SPH Dean’s Forum Focuses on Global Gun Violence Epidemic
We’re failing to see the whole picture, experts warn
The United States makes up less than 5 percent of the world’s population, but its citizens own more than 50 percent of the world’s guns—or more than 500 million firearms, according to the Small Arms Survey, a Geneva-based research project on armed violence.
“In sheer numbers, no other nation comes close,” said Philip Alpers, a University of Sydney School of Public Health associate professor, at the School of Public Health Dean’s Seminar Guns: A Global Epidemic on May 6. But when comparing each year’s more than 250,000 global gun homicides, he said, the countries most affected by gun violence are in Latin America, the Caribbean, and South Africa.
Held via Zoom and cohosted with the George Washington University Milken Institute School of Public Health and The Lancet, the seminar convened gun violence experts from around the world, including Australia and Guatemala, to foster a global understanding of guns and health.
“Recent months have shown that we can change the world in fundamental ways when health is at stake,” said Sandro Galea, SPH dean and Robert A. Knox Professor, in his opening remarks. “This starts with having the necessary, and at times uncomfortable, conversation about guns and their contribution to poor health worldwide.”
Panelist Rebecca Peters, a Surviving Gun Violence senior associate, who is based in Guatemala, said it is “useful for Americans to understand the gun violence impact of America’s guns beyond America’s borders.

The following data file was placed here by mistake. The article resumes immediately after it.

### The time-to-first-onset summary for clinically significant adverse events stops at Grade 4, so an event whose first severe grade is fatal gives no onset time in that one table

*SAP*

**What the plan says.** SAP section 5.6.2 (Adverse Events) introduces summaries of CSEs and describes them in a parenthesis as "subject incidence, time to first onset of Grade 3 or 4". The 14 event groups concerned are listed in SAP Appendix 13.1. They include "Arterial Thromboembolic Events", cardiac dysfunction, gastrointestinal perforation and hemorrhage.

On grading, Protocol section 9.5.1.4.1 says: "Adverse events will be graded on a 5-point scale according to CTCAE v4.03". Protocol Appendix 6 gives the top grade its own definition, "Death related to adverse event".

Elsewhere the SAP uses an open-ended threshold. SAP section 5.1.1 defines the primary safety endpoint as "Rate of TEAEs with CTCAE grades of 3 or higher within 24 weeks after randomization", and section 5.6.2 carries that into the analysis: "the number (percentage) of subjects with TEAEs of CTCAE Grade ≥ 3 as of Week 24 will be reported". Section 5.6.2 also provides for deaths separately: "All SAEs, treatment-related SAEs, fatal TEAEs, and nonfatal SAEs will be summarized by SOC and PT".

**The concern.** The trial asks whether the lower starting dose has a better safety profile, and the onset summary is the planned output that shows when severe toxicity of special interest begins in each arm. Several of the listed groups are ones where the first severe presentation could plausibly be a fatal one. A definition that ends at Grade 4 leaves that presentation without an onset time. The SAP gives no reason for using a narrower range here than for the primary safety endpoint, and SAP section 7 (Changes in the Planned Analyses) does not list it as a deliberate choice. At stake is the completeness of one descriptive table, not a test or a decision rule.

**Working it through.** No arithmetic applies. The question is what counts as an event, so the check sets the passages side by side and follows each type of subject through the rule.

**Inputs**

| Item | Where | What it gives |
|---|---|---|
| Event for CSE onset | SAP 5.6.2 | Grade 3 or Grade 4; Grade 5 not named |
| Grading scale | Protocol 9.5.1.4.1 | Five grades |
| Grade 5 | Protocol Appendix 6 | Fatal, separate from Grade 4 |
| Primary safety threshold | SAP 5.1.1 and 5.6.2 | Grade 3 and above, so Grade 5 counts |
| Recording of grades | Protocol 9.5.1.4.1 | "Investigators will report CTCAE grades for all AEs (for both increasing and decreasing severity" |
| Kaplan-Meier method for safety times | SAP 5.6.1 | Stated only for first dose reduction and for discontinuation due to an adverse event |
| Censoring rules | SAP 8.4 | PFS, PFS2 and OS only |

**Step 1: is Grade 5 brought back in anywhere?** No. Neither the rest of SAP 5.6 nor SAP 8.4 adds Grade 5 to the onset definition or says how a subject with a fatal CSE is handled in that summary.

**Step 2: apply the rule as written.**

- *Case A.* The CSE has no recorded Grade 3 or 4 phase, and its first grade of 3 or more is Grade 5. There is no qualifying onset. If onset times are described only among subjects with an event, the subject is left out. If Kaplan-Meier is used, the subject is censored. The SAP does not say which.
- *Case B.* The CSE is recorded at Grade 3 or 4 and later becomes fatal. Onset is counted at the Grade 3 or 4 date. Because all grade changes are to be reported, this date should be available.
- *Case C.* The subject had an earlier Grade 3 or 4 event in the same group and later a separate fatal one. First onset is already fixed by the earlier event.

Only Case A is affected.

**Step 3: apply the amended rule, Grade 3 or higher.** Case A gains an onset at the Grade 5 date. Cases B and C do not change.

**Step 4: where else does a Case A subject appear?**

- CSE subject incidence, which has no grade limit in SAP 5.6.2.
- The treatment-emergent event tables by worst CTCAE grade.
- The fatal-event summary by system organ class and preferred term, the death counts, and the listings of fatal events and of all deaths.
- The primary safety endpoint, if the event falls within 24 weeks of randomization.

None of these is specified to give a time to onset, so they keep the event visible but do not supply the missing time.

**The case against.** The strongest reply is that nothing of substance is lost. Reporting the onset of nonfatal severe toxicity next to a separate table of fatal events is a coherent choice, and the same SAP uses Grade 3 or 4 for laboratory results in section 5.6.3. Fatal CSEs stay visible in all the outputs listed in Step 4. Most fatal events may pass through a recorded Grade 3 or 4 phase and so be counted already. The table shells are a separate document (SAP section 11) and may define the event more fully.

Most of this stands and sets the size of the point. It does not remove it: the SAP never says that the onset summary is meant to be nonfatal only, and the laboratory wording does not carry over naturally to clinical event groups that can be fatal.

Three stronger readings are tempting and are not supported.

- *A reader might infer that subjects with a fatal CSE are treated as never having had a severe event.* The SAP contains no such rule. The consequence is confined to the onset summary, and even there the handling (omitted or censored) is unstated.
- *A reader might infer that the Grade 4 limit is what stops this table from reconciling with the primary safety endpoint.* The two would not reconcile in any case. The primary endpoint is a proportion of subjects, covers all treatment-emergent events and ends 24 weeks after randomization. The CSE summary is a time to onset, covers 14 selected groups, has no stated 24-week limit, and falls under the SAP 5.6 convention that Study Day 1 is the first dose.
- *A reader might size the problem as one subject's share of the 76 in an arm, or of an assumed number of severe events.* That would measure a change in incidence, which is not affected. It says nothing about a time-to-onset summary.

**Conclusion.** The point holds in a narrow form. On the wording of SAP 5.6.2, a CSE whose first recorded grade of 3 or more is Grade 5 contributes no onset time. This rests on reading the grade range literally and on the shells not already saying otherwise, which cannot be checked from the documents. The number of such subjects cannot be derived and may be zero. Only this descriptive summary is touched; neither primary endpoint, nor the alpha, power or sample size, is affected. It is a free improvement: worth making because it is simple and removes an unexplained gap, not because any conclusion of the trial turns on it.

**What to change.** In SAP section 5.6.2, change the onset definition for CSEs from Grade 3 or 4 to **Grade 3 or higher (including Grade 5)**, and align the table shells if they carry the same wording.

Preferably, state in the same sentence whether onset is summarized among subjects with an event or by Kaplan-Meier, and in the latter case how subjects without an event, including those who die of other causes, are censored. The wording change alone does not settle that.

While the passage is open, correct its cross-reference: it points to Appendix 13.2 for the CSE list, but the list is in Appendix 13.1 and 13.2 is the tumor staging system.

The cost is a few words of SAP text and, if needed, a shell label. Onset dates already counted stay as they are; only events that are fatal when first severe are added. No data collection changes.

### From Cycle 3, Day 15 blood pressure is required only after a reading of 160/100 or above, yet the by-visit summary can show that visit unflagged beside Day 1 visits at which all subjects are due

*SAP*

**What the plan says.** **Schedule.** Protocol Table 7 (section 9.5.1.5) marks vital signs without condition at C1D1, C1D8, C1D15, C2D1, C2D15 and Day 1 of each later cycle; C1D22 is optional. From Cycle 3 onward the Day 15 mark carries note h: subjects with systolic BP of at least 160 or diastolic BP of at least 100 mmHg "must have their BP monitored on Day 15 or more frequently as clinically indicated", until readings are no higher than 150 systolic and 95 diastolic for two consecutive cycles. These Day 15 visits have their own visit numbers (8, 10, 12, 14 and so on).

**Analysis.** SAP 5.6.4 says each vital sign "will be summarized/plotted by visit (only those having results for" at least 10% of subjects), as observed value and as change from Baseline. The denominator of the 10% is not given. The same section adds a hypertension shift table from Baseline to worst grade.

“The main source of guns that are used to commit crimes in Guatemala are trafficked across the southern border of the United States, where gun laws are very lax,” she said. “I haven’t heard the conversation on the role that America’s guns are playing in the humanitarian, economic, and health crises in Central America.”
Moreover, Peters said, the global conversation on guns should address survivors of gun violence, not just deaths. “By not acknowledging that a lot of people are shot and don’t die, we are failing to address a huge part” of the problem. “We’re failing to see the whole picture of the harm caused by guns.”
It’s difficult to ascertain just how many people survive gun violence, she said. The US Centers for Disease Control and Prevention estimates that for every person in the United States who dies from a gunshot, there are two to three people whose injuries require hospitalization. In lower-income countries, that estimate is likely much higher, she said, and in Guatemala, widespread police corruption and public mistrust of law enforcement also prevent people from reporting crimes, making it even more difficult to gain an accurate perspective of the scope and volume of gun injuries and deaths.
But the health, economic, and social consequences of gun violence in lower- and middle-income countries are stark, Peters said. Due to the lack of advanced health training and resources, victims often suffer permanent, and otherwise avoidable, physical damage, such as distorted limbs and organ failure. Gunshot victims can experience about a 50 percent reduction in household income. Males—typically these countries’ household economic providers—are more likely to be shot, which further exacerbates the financial burden on a family and the ability to recover physically and economically.